Dominic McAllister, British Deputy High Commissioner, emphasizing the fact that Brexit had not deterred Indian students from entering their country to pursue higher education, said that student numbers from India till year ending September 2017 increased by 27 percent compared to the same period last year.
He was quoted by Deccan Chronicle as saying that Indian students were granted close to 14,000 Tier 4 student visas in 2017. Saying that their country was looking forward to enrolling more talented students who want to pursue their education in recognized institutions of UK, McAllister said that Britain continues to be viewed as a country for quality education by students from all over the world.
On 5 December, Sadiq Khan, London Mayor, had urged introducing a new post-study work visa for foreign students when he was promoting the #LondonIsOpen campaign in Mumbai.
David Slater, London & Partners, Director of International Trade and Investment, said giving due consideration to such a proposal was crucial for improving bilateral ties between the UK and India. He said that if they make it further easier for all people, students included, to get UK visas, the better it would be for both the countries. Slater said that the post-study work visa was the right example towards initiating such measures.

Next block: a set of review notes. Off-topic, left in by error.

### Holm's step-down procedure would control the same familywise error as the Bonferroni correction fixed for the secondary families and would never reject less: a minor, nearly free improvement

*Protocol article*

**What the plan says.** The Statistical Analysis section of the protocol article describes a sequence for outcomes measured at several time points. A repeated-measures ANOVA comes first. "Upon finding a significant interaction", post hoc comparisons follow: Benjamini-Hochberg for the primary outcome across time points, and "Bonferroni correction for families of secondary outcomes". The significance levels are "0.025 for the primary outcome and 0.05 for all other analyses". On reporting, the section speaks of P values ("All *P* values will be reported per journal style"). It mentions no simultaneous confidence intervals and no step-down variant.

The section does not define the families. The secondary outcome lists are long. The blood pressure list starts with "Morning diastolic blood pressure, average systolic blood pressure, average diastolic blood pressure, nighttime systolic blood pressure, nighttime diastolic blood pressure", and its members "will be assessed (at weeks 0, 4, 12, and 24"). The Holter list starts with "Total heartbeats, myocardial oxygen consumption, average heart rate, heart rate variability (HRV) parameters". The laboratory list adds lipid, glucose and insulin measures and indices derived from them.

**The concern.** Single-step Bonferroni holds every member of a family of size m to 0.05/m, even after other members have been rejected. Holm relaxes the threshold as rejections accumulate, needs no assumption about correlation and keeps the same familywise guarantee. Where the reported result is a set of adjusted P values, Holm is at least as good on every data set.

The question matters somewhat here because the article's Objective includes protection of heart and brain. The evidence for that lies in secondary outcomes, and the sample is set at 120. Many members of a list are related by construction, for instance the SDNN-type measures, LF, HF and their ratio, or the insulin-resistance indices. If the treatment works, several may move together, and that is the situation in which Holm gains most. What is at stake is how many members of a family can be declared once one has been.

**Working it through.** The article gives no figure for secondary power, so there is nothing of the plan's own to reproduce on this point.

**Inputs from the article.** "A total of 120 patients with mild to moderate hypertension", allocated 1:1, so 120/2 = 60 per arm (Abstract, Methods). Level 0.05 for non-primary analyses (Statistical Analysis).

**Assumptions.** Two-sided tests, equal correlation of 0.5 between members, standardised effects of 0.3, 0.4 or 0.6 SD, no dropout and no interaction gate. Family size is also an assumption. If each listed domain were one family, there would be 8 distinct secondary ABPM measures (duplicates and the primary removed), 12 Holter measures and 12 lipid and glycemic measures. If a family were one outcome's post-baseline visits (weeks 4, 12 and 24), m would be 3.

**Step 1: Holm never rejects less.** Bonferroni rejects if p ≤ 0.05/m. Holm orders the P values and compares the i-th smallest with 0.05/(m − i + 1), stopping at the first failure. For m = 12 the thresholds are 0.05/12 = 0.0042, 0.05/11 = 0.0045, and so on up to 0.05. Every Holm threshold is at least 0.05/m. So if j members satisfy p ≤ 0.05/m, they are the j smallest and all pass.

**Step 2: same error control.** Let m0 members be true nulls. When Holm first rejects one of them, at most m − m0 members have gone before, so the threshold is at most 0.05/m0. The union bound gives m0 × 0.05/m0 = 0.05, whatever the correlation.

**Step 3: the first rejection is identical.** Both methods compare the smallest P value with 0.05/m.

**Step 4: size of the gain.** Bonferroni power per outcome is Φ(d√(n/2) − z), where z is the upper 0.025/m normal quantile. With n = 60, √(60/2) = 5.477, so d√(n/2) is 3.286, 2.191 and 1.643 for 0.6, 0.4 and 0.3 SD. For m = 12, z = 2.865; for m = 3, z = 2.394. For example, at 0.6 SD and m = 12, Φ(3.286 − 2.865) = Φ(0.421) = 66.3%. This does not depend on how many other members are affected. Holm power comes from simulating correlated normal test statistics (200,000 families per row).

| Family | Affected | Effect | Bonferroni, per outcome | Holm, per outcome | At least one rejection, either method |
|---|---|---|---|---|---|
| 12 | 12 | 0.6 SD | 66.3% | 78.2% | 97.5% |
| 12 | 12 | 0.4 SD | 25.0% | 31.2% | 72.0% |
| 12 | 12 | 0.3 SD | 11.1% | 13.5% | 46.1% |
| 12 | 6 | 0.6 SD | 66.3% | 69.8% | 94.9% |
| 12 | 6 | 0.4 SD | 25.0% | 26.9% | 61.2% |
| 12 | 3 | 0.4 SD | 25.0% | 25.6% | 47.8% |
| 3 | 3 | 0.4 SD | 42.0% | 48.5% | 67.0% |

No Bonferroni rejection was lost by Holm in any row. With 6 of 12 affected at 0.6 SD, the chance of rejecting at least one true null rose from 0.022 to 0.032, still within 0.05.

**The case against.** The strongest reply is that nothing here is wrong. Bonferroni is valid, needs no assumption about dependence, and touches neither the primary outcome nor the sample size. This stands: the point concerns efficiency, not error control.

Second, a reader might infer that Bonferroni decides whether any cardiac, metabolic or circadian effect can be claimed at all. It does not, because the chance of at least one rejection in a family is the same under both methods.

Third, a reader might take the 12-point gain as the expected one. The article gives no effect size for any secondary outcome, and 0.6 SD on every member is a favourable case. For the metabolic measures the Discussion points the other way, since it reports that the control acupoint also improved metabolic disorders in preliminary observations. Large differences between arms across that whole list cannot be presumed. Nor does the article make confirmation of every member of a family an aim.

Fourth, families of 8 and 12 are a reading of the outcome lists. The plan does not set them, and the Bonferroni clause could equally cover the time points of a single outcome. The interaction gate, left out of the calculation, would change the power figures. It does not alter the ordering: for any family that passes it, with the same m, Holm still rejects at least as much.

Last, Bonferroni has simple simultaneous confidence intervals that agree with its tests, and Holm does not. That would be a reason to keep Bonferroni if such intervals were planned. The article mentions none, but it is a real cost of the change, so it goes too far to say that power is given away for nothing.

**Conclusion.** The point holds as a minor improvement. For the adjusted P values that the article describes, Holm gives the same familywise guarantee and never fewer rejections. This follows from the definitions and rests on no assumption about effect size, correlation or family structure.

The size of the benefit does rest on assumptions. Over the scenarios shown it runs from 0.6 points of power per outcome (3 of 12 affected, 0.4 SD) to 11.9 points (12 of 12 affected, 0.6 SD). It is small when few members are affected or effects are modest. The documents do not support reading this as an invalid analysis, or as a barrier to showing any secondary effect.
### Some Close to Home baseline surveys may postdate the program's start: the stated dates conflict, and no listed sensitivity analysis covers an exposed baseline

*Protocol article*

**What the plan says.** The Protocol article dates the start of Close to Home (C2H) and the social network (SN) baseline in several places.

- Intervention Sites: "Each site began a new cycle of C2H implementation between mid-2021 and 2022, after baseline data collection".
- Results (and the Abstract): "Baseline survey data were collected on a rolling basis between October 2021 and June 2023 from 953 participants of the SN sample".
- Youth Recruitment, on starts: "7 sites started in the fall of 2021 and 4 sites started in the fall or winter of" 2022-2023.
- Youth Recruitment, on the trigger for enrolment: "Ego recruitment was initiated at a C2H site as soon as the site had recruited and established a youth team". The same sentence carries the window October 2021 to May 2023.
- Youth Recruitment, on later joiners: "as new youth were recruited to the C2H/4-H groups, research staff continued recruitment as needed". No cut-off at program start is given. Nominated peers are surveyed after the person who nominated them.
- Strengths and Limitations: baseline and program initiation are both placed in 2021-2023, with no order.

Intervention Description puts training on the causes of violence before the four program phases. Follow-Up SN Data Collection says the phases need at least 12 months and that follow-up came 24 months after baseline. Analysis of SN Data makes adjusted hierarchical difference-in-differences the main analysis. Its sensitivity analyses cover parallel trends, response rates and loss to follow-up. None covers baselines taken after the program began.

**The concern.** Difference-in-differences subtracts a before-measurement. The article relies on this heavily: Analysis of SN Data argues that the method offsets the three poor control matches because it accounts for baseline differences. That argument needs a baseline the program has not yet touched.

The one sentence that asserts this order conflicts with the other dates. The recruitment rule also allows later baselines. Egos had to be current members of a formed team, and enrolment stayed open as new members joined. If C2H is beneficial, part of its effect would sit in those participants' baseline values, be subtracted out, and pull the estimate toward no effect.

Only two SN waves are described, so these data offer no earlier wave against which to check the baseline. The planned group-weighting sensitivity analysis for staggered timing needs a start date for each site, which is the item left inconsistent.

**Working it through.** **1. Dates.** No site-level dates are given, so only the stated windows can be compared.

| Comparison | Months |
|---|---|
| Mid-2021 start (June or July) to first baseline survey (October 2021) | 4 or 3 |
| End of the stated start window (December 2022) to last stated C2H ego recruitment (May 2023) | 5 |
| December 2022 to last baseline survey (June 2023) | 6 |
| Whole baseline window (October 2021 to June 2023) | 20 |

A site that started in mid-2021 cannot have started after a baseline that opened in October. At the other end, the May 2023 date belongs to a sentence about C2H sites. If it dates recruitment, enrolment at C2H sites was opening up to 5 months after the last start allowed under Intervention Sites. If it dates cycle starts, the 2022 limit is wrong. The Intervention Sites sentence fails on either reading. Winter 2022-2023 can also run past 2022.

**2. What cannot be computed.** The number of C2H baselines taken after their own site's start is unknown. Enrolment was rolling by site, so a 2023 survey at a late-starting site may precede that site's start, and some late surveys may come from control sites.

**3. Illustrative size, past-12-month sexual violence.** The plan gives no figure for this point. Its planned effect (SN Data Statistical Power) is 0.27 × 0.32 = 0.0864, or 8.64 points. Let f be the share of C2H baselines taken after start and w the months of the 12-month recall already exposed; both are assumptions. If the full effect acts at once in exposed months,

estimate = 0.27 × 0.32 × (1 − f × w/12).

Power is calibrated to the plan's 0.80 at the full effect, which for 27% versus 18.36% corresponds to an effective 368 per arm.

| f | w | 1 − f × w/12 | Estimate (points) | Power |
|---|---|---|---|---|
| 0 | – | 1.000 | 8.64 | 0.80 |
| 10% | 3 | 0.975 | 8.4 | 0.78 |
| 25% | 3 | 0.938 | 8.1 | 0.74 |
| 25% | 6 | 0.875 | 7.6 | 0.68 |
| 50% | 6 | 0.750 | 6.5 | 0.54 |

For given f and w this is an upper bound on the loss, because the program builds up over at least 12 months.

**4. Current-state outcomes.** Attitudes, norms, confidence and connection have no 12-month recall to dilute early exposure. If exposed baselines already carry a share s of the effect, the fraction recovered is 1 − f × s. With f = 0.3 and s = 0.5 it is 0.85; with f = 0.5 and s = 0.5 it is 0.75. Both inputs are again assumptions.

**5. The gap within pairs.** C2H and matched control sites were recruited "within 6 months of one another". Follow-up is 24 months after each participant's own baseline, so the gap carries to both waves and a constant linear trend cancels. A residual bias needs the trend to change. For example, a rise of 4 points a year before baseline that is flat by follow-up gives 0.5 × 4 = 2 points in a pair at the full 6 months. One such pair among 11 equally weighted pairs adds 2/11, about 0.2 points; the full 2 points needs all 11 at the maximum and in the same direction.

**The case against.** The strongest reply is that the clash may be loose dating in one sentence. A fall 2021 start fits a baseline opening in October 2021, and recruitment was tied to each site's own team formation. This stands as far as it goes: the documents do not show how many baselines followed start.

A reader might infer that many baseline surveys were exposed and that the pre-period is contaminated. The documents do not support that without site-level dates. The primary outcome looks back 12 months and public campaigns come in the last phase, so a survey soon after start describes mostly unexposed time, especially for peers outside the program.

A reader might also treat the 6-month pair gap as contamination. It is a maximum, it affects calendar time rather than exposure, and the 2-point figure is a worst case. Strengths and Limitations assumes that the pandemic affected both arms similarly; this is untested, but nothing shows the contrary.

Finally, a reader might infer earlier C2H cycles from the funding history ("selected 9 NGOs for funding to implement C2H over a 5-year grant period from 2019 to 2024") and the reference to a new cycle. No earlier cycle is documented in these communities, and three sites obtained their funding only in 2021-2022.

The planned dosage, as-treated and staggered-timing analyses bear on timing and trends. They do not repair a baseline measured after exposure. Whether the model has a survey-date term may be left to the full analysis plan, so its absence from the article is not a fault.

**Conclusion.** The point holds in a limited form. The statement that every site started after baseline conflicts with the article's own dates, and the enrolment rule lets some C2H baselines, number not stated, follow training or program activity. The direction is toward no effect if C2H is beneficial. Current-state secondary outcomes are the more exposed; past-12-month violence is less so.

Data from the HESA (Higher Education Statistics Agency), a central data gathering and provision services for higher education in the UK, said a 44 percent drop was seen in the number of students from India enrolling in the UK in 2015-16 when compared to 2011-12, reducing to 16, 475 from 29,000.
When Slater was questioned about the decrease in numbers, despite the claims of a hike and easing the regulations on certain visas, Slater said that Khan’s calls indicate it that was time to give a thought as to what can be done by both the countries.
He said that the London was home to four of the top 50 universities in the world, including Oxford and Cambridge, as the two suburbs attract more students to pursue world-class higher education and stated that they were looking forward to seeing more Indians arrive on their shores.
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